Bob Rosso has had to make many accommodations to the past during the past three decades as he expanded his backcountry equipment retailing and rental business from its beginnings in the 1882 home of one of central Idaho's pioneers.
"There aren't many of these old buildings left," said Rosso, who owns the Elephant Perch in Ketchum. "It would have been easier to knock it down. But we wanted to retain the history. It's an inconvenience to maintain all these little spaces, but it has something special about it."
Rosso's view, however, is being increasingly challenged with the disappearance of other buildings that mark the town's beginnings as a mining center and its transition into an early 20th century livestock hub -- victims of Ketchum's evolution into a playground for the wealthy where property values are rising 10 percent a year.
"In the past three years we were amazed at how many buildings that were on our historic inventory were gone," said architect James Ruscitto, chairman of the newly reconstituted Historic Preservation Commission. "It's a reawakening for the city. Property values have gotten to the point where they're knocking down almost-new buildings for development."
The problem isn't peculiar to Ketchum and the Sun Valley resort a mile down the road. Critics say it haunts the entire West, where rapid population growth has fueled skyrocketing property values that jeopardize historic properties and the region's way of life.
"We have a responsibility to future generations to save buildings so they can have that physical connection with their history," said Michael Buhler of the National Trust for Historic Preservation.
The trust's list of historic sites in jeopardy is long and varied. It includes the Willits, Calif., ranch where the horse Seabiscuit was rehabilitated in 1939. It covers historic neighborhood schools victimized by deferred maintenance. It holds inner-city churches, highlighted by the fight in downtown Seattle to put a high-rise office tower on the site of the century-old First United Methodist Church.
"When it comes to dollars and cents, it's difficult to convince individuals and corporations that there is a value to the historical significance of buildings or sites that outweighs the financial value," Idaho State Historical Society Executive Director Steve Guerber said. "Where property values are really skyrocketing, that's putting pressure on historical buildings."
The reality of value vs. history is no more evident than in Ketchum, where land in the city core sells for about $125 per square foot.
The Bald Mountain Hot Springs Hotel, built in 1929, was a central attraction with its pool filled with hot water moved through wooden pipes from a natural hot springs two miles away.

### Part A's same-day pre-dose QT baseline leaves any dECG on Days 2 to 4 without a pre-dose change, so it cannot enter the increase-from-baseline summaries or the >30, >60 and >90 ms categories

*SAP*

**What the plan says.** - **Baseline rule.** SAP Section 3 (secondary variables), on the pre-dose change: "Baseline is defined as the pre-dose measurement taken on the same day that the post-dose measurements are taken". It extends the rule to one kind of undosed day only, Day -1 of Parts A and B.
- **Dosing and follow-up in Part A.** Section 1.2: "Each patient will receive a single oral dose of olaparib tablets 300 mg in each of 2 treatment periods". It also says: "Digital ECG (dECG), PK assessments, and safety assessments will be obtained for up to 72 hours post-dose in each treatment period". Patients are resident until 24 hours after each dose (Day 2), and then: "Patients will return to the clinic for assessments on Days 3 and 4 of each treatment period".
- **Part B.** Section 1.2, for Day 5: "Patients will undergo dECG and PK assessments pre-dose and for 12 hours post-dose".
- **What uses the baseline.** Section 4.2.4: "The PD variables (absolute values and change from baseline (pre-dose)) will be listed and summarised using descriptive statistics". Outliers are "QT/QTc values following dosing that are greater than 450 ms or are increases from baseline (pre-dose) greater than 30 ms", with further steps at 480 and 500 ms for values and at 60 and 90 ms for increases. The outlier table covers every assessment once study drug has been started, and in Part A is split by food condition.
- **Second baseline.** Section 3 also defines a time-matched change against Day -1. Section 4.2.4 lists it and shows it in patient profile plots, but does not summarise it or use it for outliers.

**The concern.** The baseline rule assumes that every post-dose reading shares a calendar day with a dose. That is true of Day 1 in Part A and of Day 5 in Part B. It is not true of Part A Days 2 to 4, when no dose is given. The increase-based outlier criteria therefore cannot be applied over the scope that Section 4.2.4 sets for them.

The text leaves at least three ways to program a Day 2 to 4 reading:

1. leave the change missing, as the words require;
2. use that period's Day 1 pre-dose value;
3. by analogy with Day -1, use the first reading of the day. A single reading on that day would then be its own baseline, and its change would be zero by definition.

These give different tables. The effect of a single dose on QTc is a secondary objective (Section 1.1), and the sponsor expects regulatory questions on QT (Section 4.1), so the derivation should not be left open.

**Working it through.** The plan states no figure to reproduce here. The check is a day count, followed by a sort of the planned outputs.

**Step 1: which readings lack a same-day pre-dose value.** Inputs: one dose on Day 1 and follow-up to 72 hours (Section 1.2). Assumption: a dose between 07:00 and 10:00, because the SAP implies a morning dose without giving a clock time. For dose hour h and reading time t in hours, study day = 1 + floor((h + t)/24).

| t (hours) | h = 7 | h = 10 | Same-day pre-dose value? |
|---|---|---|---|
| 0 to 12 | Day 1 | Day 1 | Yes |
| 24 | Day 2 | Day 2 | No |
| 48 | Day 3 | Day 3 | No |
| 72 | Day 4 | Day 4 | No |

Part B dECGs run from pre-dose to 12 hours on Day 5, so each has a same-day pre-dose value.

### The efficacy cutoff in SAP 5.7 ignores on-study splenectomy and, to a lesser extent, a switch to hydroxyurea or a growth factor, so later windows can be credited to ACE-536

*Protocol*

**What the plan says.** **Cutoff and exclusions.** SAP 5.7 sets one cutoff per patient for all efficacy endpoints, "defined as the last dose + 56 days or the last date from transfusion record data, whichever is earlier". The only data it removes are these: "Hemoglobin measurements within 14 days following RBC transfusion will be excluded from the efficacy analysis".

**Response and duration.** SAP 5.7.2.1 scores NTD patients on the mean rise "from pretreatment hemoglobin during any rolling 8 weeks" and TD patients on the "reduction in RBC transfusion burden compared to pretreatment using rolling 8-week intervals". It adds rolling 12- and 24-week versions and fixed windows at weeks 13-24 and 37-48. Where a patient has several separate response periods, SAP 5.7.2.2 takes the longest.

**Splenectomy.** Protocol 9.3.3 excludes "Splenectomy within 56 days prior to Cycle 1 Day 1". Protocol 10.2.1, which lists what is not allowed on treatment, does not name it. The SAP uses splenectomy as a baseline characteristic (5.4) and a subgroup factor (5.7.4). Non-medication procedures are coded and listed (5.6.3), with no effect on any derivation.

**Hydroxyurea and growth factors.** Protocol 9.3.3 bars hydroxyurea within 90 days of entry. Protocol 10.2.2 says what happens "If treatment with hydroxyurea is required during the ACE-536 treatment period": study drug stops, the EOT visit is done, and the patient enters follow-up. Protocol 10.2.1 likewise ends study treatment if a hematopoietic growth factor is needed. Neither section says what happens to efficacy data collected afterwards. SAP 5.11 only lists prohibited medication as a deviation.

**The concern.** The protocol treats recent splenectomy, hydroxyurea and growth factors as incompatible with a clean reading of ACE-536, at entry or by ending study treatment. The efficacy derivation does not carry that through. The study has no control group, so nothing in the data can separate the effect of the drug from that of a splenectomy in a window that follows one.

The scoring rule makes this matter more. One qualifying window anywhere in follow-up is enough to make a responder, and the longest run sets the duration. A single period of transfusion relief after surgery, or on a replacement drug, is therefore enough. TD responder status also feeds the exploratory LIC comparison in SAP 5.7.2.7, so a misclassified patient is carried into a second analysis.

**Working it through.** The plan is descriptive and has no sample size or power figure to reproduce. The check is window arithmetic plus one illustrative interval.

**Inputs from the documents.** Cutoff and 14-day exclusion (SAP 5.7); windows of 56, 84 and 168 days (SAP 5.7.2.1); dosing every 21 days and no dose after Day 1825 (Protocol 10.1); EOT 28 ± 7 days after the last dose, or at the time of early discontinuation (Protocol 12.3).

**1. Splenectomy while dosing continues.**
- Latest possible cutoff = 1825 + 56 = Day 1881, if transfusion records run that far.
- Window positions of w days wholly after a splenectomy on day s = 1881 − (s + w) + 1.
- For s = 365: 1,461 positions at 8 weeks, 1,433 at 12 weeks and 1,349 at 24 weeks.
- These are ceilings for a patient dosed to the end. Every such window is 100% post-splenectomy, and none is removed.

"It was the focus of Ketchum," said Mary Jane Conger, whose family helped settle the area.
But the lodge was sold and moved to a ranch 100 miles south and the cabins were being removed to make room for an 80-room hotel when the project's financing fell through. Now the lot is back on the market for a reported $6 million.
"An interesting historic building is gone and now we have a half-vacant lot," Ruscitto said.
Local history enthusiasts, led by Conger and real estate agent Anne Zauner, are trying to come up with a plan to at least save the cabins that are left, possibly converting them to office space.
"We're starting to realize that we do have a history here, a rich history and if we don't save it, we're going to lose our character," Zauner said.
While wealthy patrons occasionally save buildings because they do not need more money, real estate agent Dick Fenton said there are few such cases.
Fenton's office is next to a 5,000-square-foot lot worth about $600,000. On it is a 750-square-foot log cabin built in 1938, which is now a restaurant paying relatively low rent.
"It's a 4 percent return so you're not going to hold it," Fenton said. "If you're looking at it from an investment point, you'd build an office building with condos on top."
"The difficulty is you're a landowner sitting on land that's worth so much," Fenton said. "You need incentives. It has to be in the interest of the landowner. He says, 'All my money's tied up in this funky little house that you call historic and I call barely habitable.' " There are limited incentives -- a federal tax credit and some grants. But Ruscitto and others agreed that there isn't enough money to offset the cash that development usually generates. Preservation has to be something done for its own value, they said, and fostered by community support for history.
Some communities have used zoning ordinances to prohibit demolition, though Fenton said that in the case of many old buildings that kind of restriction on private property rights would not hold up in court. One option, he said, is letting landowners sell their development rights to others, who could then increase the density of their developments beyond what would otherwise be allowed. But that market has yet to take hold, he said.
Ruscitto said there are other ways to accommodate development plans for the sites of old buildings without destroying the buildings. They could be converted to contemporary uses such as stores or offices. Or zoning laws could be used to require at least some investigation into an old structure's history before demolition is considered. Owners could be advised on any incentives to help offset gains from demolition.
The preservation commission is also putting up plaques on preserved buildings, identifying the original use and the construction date.
"Just having people see these buildings turned into shops and restaurants is important," Ruscitto said. "You can't stop progress, but there are many ways to pay respect to these buildings."